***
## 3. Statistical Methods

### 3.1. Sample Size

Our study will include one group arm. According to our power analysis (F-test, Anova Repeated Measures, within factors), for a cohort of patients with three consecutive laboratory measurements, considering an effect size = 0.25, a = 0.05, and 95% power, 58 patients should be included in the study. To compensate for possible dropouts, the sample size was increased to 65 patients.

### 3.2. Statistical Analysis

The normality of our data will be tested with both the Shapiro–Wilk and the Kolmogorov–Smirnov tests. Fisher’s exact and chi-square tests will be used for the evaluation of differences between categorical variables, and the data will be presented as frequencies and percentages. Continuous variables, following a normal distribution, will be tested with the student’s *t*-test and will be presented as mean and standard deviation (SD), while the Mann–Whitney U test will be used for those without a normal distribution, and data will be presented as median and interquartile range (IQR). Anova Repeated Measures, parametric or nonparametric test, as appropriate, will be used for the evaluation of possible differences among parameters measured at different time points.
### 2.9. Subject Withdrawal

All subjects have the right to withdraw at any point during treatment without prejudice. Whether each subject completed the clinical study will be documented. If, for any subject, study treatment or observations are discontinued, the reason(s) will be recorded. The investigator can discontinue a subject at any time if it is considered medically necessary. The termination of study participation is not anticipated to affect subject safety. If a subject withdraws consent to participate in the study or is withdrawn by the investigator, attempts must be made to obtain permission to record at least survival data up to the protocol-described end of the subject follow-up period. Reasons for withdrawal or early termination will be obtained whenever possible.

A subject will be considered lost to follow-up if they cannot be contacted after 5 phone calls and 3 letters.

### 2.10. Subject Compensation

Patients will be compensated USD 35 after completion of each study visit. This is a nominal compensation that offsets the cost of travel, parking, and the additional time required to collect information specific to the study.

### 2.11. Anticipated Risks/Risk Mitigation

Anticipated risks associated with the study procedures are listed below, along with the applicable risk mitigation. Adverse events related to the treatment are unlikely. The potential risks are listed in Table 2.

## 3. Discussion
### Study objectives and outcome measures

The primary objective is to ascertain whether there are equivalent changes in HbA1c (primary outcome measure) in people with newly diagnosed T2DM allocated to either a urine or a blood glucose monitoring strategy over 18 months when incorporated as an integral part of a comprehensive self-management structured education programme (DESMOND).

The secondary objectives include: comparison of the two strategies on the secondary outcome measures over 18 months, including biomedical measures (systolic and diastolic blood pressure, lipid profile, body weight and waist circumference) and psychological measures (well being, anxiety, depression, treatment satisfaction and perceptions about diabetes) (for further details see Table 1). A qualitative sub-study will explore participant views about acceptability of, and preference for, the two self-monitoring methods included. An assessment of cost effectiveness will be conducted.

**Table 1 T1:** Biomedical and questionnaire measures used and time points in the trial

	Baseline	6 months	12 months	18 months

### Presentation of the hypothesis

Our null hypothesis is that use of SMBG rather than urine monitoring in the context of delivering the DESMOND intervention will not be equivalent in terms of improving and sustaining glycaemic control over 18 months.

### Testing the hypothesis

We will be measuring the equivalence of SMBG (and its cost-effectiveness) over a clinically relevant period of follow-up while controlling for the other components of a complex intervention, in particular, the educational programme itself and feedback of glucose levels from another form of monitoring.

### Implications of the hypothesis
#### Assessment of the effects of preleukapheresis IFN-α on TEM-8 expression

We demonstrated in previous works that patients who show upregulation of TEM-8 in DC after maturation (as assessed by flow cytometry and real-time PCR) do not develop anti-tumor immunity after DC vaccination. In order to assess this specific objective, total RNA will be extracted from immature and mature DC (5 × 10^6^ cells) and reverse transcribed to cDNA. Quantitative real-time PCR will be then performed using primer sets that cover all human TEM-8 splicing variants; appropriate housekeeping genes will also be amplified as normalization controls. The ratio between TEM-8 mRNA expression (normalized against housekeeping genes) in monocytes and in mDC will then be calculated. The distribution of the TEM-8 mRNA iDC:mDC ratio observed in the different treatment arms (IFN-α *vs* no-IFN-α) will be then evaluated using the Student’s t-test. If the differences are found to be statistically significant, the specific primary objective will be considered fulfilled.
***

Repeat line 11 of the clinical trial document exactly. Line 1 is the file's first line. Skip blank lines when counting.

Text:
### 2.11. Anticipated Risks/Risk Mitigation